Amidst stay-at-home orders to remain safe from the contagion, there are many people among us dealing with Covid and non-Covid cases and need immediate medical attention. Covid Connect Nepal is one such online platform that has been developed to help individuals in dire need of critical care. This is a centralized platform that bridges the gap between medical facilities and patients at this point in time.
One can go to their website or message on their Facebook page to seek help. Over 130 volunteers are working 24 hours to support the service seekers.
The volunteers are working from different parts of Nepal. The volunteers handle the operations, communicate with the hospitals and check for the availability of ICU beds, ambulance, Remdesivir, blood plasma and other critical needs for both Covid and Non-Covid patients. They also arrange private vehicles for the patients, if the ambulance is not available.
The volunteers have been divided into 6-7 groups. Each member works for 3-4 hours every day. The volunteer team consists of medical students, non-medical students and few doctors. The volunteers fix a virtual appointment with the doctors if anyone needs a consultation. “This is to make sure that the doctors don’t feel overwhelmed with continuous calls,” Pandey shares.
With the number of cases rising every day, the team is looking for more volunteers. Anyone who is interested to volunteer can fill up the volunteer registration form on their website.
“The team coordinates with individuals or organizations who are willing to lend the vehicles,” says Suraj Raj Pandey, one of the team members and initiators of the platform.
The team is also preparing to distribute food to the needy ones. For this, they are using crowdfunding platforms including Gofundme.org to get funds from Nepalis living outside Nepal.
Just as the Covid cases were getting worst in neighbour India, a group of eight youth consisting of entrepreneurs and professionals started researching on availability of oxygen and ICU beds in Nepal. The situation was grim. The data regarding the number of beds and oxygen was not concrete, people had started hoarding oxygen and there were no ways to get help if the cases surged.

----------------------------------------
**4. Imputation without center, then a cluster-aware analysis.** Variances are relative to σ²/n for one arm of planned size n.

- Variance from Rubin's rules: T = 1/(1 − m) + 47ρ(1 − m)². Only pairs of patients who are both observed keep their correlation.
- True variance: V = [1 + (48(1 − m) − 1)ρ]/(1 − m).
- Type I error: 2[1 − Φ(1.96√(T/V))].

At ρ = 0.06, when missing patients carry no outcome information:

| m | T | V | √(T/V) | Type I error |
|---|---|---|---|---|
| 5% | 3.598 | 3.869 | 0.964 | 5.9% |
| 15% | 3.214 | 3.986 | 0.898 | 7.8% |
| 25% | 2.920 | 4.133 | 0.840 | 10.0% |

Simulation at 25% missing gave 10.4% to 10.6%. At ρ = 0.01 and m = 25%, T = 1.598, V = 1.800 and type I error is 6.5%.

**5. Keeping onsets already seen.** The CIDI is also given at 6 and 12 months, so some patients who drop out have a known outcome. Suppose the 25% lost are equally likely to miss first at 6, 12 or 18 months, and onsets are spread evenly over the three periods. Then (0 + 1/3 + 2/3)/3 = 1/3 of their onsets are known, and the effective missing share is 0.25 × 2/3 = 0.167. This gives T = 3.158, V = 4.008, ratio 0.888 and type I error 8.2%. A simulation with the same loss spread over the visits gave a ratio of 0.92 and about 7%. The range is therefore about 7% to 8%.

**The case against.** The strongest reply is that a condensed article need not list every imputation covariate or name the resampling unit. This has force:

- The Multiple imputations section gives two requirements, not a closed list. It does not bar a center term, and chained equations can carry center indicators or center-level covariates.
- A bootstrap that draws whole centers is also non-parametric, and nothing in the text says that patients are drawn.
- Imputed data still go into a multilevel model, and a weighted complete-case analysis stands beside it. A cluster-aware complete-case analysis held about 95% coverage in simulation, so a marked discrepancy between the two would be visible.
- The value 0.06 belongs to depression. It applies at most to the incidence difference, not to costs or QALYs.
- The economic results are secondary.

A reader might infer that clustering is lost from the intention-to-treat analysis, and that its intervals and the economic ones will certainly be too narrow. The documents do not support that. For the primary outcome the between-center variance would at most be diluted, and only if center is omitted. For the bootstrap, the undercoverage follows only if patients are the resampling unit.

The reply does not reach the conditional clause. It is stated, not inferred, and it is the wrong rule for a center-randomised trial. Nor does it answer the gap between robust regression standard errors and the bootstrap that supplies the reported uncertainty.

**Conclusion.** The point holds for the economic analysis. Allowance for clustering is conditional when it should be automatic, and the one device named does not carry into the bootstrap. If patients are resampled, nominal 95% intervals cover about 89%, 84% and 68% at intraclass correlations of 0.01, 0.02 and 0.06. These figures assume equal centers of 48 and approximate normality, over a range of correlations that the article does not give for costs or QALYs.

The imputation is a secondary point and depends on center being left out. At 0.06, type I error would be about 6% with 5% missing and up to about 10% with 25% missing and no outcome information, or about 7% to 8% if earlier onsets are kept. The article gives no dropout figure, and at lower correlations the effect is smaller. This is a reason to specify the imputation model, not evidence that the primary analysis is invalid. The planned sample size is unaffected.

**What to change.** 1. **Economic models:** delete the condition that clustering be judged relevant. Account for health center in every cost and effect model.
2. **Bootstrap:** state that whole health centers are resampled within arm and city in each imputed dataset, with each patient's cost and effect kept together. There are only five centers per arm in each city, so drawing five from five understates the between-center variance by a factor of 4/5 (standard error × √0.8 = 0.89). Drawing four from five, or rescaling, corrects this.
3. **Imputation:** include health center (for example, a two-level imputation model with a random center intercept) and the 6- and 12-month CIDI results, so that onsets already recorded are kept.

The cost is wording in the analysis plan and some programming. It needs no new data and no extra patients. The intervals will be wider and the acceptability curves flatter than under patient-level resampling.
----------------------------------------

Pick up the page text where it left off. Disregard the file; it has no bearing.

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They initiated ‘Covid Connect Nepal’ from the last week of April through a Facebook page. They were parallelly developing an online portal covidnepal.org. The portal lists, hospital capacity data, contact details of hospitals, availability of ICU beds, ventilators and emergency hotline numbers.
Interestingly, most of the team members haven’t met each other. They do their duties from their place and connect virtually whenever required. The volunteers mostly from Kathmandu, Pokhara and Biratnagar connect with the service seekers through social media, online portal and telephones. Similarly, the team members communicate with each other through virtual mediums including zoom, Google Meet and social media message groups.
“We receive an average of 900 calls and messages every day,” shares Eeda Rijal, support lead and initiator of Covid Connect Nepal.
As of May 12, they have received around 2500 requests. Pandey shares that around 50 percent of those inquiries have been addressed and solved. Around 75 percent of requests are from Kathmandu.
The team also has been appreciated by Covid 19 Crisis Management Center (CCMC) and the Ministry of Health and Population. “This is a good gesture by the government. But we want the government to work rapidly on increasing the supplies including ICU beds, oxygen, ambulance and others,” Pandey shares.
For this, the government has to collaborate with private sectors who have been working in different ways to bring rapid solutions to fight against the pandemic.
But he shares that the concerned government bodies are unwilling to collaborate and also haven’t discussed anything about expanding the critical care services. Recently, they have been facing huge challenges because of unavailability of the emergency needs in different places.
The medical students in the team work to identify critical and non-critical patients whenever needed. This is to ensure that critical patients get to the service on time. The team is also continuously lobbying about the dire need of critical resources to the government as well as the international media fraternity.
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